If you are forgetful or make mistakes when in a hurry, a new study from Michigan State University -- the largest of its kind to-date -- found that meditation could help you to become less error prone.
The research, published in Brain Sciences, tested how open monitoring meditation -- or, meditation that focuses awareness on feelings, thoughts or sensations as they unfold in one's mind and body -- altered brain activity in a way that suggests increased error recognition.
"People's interest in meditation and mindfulness is outpacing what science can prove in terms of effects and benefits," said Jeff Lin, MSU psychology doctoral candidate and study co-author. "But it's amazing to me that we were able to see how one session of a guided meditation can produce changes to brain activity in non-meditators."
The findings suggest that different forms of meditation can have different neurocognitive effects and Lin explained that there is little research about how open monitoring meditation impacts error recognition.
"Some forms of meditation have you focus on a single object, commonly your breath, but open monitoring meditation is a bit different," Lin said. "It has you tune inward and pay attention to everything going on in your mind and body. The goal is to sit quietly and pay close attention to where the mind travels without getting too caught up in the scenery."
Lin and his MSU co-authors -- William Eckerle, Ling Peng and Jason Moser -- recruited more than 200 participants to test how open monitoring meditation affected how people detect and respond to errors.
The participants, who had never meditated before, were taken through a 20-minute open monitoring meditation exercise while the researchers measured brain activity through electroencephalography, or EEG. Then, they completed a computerized distraction test.
"The EEG can measure brain activity at the millisecond level, so we got precise measures of neural activity right after mistakes compared to correct responses," Lin said. "A certain neural signal occurs about half a second after an error called the error positivity, which is linked to conscious error recognition. We found that the strength of this signal is increased in the meditators relative to controls."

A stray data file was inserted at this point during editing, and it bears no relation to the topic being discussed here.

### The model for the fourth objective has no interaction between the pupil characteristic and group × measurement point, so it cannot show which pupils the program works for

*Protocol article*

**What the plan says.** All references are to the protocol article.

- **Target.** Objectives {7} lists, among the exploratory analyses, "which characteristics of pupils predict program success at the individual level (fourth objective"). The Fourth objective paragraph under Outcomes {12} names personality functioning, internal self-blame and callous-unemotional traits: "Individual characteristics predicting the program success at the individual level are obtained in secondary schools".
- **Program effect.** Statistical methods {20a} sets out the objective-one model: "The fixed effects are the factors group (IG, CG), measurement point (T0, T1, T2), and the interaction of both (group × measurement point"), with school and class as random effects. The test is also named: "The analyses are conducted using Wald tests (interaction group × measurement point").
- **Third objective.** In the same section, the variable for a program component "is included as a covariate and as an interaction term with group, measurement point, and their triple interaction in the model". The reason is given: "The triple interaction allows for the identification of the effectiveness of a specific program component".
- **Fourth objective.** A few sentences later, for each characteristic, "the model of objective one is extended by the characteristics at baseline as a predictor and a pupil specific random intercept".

While the meditators didn't have immediate improvements to actual task performance, the researchers' findings offer a promising window into the potential of sustained meditation.
"These findings are a strong demonstration of what just 20 minutes of meditation can do to enhance the brain's ability to detect and pay attention to mistakes," Moser said. "It makes us feel more confident in what mindfulness meditation might really be capable of for performance and daily functioning right there in the moment."
While meditation and mindfulness have gained mainstream interest in recent years, Lin is among a relatively small group of researchers that take a neuroscientific approach to assessing their psychological and performance effects.
Looking ahead, Lin said that the next phase of research will be to include a broader group of participants, test different forms of meditation and determine whether changes in brain activity can translate to behavioral changes with more long-term practice.
"It's great to see the public's enthusiasm for mindfulness, but there's still plenty of work from a scientific perspective to be done to understand the benefits it can have, and equally importantly, how it actually works," Lin said. "It's time we start looking at it through a more rigorous lens."
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